Man wrongly named in viral Twitter photo at Michigan anti-CV-19 state demonstration
By Nate Thayer
May 10, 2020
On April 30, an anti-Corona Virus lockdown demonstration at the Michigan state house attracted a hodge-podge of disparate participants, some of them armed, some who believed the CV-19 virus is a hoax, and some who believe the quarantine threatens their freedoms. But most of the the demonstrators, like anti CV-19 quarantine demonstrations across the nation, were not focused on the Corona virus but rather promoting other agendas, including conspiracy theorists, many loyal supporters of President Trump, 2cd amendment rights activists, members of far-right wing ‘constitutionalist’ and ‘militia’ groups, believers in bizarre QAnon conspiracy theories, racists, anti-semites, and Neo-Nazis, as well as other more mainstream citizens who are legitimately concerned about their economic ability to survive the continued lockdown.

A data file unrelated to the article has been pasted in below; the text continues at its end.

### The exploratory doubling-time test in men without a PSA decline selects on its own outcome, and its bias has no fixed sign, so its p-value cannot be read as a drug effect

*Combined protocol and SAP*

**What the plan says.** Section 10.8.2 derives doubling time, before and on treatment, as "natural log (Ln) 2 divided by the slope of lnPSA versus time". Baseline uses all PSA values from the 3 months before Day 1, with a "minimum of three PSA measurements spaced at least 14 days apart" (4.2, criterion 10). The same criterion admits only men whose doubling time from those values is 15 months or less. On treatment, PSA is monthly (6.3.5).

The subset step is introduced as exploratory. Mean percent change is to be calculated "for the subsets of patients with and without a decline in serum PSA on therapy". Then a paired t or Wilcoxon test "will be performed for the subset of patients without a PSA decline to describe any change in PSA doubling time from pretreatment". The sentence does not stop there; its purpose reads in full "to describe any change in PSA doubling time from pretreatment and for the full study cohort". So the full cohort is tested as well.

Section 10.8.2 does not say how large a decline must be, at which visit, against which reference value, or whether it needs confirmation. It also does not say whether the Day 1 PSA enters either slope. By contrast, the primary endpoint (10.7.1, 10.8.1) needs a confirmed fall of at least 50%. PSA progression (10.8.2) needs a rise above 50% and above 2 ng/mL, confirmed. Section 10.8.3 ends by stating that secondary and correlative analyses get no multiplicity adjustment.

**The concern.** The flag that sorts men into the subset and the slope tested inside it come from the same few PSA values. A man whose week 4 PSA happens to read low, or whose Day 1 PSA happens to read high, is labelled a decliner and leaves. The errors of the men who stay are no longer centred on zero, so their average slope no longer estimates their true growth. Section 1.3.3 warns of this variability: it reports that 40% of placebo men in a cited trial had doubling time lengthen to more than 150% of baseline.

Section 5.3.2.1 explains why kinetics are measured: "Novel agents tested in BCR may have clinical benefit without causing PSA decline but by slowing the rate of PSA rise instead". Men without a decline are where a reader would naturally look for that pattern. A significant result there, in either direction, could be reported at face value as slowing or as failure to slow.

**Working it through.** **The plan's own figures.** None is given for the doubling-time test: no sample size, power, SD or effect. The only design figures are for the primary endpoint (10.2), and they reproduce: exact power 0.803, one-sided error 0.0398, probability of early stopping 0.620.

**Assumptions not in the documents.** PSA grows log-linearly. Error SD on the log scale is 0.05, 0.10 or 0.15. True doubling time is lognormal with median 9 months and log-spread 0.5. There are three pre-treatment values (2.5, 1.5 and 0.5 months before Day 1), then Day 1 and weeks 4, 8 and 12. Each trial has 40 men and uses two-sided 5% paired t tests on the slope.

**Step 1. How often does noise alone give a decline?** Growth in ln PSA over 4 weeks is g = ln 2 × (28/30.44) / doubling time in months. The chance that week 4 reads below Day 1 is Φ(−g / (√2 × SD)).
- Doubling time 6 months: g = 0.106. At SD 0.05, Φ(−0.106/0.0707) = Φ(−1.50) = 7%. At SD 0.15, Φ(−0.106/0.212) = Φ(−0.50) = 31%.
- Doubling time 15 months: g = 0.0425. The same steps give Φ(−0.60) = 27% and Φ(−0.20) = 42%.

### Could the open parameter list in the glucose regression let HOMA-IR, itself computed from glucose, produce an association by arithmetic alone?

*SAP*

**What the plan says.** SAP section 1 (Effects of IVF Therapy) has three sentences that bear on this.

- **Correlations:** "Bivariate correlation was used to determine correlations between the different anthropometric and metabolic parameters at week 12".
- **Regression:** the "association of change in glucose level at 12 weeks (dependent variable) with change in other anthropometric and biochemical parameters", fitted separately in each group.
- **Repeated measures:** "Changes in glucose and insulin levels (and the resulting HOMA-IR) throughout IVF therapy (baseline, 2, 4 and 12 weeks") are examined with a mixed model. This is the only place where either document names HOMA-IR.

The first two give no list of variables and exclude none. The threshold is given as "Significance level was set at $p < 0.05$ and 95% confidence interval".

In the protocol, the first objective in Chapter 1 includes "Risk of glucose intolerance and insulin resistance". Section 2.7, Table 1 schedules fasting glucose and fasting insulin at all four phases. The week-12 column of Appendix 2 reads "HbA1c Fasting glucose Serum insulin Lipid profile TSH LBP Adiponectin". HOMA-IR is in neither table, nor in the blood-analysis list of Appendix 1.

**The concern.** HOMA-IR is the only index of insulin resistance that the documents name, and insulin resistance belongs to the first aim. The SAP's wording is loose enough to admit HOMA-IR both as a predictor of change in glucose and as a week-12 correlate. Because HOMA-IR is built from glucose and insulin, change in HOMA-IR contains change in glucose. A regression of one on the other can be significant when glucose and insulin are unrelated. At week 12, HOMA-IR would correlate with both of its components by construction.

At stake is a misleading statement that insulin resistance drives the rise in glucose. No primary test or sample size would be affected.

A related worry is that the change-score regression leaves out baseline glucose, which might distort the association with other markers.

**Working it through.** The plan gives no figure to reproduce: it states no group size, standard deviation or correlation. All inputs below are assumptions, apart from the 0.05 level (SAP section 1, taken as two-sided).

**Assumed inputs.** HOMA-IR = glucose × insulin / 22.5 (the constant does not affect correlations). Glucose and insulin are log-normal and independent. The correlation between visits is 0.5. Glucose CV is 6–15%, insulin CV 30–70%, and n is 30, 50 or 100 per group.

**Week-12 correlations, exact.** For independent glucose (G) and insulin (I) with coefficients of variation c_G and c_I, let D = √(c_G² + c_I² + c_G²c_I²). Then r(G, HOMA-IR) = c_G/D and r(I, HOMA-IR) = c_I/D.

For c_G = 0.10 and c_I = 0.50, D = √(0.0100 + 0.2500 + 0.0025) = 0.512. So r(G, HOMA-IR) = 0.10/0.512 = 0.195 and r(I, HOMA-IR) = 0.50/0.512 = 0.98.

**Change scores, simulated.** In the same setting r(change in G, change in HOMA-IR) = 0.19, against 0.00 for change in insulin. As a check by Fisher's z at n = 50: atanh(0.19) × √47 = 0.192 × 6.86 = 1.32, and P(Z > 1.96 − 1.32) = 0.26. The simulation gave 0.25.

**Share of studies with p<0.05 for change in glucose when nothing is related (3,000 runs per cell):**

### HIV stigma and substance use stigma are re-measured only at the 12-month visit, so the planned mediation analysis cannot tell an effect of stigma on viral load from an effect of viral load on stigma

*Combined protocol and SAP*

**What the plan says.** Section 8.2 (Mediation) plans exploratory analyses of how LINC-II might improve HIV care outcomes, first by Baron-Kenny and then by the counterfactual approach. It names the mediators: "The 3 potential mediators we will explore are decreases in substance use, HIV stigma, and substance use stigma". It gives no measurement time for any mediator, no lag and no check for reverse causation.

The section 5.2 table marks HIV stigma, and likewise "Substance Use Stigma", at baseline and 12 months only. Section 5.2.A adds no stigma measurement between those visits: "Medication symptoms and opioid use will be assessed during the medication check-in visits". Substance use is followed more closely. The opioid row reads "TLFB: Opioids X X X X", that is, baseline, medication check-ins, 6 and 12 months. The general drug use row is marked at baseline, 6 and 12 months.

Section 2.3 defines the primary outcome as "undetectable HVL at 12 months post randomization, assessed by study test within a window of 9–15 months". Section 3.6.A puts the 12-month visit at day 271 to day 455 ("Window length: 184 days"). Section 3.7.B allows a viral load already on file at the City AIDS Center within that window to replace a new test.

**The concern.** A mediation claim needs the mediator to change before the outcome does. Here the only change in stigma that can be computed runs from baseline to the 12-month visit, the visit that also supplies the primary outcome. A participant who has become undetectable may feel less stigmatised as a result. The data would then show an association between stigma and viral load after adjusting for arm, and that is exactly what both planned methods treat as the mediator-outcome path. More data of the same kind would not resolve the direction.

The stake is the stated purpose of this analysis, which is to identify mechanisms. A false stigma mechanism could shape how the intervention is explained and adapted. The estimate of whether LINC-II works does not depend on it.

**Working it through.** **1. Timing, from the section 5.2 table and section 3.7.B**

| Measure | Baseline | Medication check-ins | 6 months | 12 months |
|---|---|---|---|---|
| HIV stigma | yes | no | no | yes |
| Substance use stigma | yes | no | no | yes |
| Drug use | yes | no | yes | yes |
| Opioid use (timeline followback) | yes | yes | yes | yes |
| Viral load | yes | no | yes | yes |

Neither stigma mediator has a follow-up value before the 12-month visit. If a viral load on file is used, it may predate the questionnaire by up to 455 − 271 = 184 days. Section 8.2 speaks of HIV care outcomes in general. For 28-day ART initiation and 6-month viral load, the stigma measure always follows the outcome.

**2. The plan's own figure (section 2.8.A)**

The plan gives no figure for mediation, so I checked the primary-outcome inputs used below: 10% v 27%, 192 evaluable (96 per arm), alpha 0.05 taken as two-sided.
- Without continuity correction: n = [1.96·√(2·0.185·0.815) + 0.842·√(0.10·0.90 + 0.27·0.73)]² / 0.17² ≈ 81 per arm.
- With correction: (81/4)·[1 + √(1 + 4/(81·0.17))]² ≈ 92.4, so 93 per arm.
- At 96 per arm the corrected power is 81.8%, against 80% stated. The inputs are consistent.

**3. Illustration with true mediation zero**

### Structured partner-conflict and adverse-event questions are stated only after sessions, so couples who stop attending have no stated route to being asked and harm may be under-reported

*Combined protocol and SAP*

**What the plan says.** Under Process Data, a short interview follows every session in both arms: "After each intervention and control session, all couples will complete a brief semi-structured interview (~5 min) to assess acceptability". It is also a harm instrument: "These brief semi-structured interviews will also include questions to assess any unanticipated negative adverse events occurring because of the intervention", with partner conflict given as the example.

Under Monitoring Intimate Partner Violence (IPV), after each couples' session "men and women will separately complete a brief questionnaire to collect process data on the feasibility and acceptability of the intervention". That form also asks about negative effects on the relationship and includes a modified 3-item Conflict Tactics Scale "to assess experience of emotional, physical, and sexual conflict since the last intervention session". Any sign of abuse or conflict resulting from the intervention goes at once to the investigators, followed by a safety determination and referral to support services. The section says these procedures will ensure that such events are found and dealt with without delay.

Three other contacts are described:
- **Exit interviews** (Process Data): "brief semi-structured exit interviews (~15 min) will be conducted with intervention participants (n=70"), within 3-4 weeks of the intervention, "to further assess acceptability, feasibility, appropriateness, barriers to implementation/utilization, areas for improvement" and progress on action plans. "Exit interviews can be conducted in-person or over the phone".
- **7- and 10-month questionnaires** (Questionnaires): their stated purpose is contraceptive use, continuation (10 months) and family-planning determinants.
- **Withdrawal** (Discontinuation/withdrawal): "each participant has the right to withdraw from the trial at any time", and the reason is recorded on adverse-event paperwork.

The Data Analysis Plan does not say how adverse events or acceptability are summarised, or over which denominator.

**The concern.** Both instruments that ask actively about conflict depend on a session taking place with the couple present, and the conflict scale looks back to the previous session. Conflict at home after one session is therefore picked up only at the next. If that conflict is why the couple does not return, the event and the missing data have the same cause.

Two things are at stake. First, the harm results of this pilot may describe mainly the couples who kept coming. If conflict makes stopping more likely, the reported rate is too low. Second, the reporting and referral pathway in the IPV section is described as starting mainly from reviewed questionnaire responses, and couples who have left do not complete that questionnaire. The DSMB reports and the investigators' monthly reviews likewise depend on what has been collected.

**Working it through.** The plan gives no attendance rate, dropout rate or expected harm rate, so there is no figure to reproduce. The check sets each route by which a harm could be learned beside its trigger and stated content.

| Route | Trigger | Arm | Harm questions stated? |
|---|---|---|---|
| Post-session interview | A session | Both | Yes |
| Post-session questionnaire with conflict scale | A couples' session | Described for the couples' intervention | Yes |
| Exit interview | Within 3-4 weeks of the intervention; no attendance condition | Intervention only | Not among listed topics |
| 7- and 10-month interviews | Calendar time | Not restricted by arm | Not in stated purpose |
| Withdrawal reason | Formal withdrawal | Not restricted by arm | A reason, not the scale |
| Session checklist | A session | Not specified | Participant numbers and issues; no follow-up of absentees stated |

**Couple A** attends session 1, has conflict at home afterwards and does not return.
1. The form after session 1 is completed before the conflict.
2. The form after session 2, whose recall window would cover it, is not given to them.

A photo of a man inside the state house shouting angrily inches from the faces of masked law enforcement quickly went viral over social media.
But the man, Brian Cash, a flooring installer from New Holland, Michigan was misidentified as “Robert Cantrell”, from “Los Angeles”, and named as a member of the recognized hate group “Proud Boys.” Not only was the man not “Robert Cantrell,” but that name was mispelled and the real “Robert Cantrall” (correct spelling), a former member of the Proud Boys, does not live in Los Angeles, was not in Michigan, and was not present at the demonstration.
But both Cantrall and Cash, and others who shared their names, were bombarded by death and other threats, according to interviews with both men and others.
The real person in the photograph is Brian Dean Cash, 53, of New Hudson, Michigan, a self-employed flooring installer, right-wing conspiracy theorist, and pro-gun advocate, but mainly a long time advocate of rescinding federal government laws against Marijuana.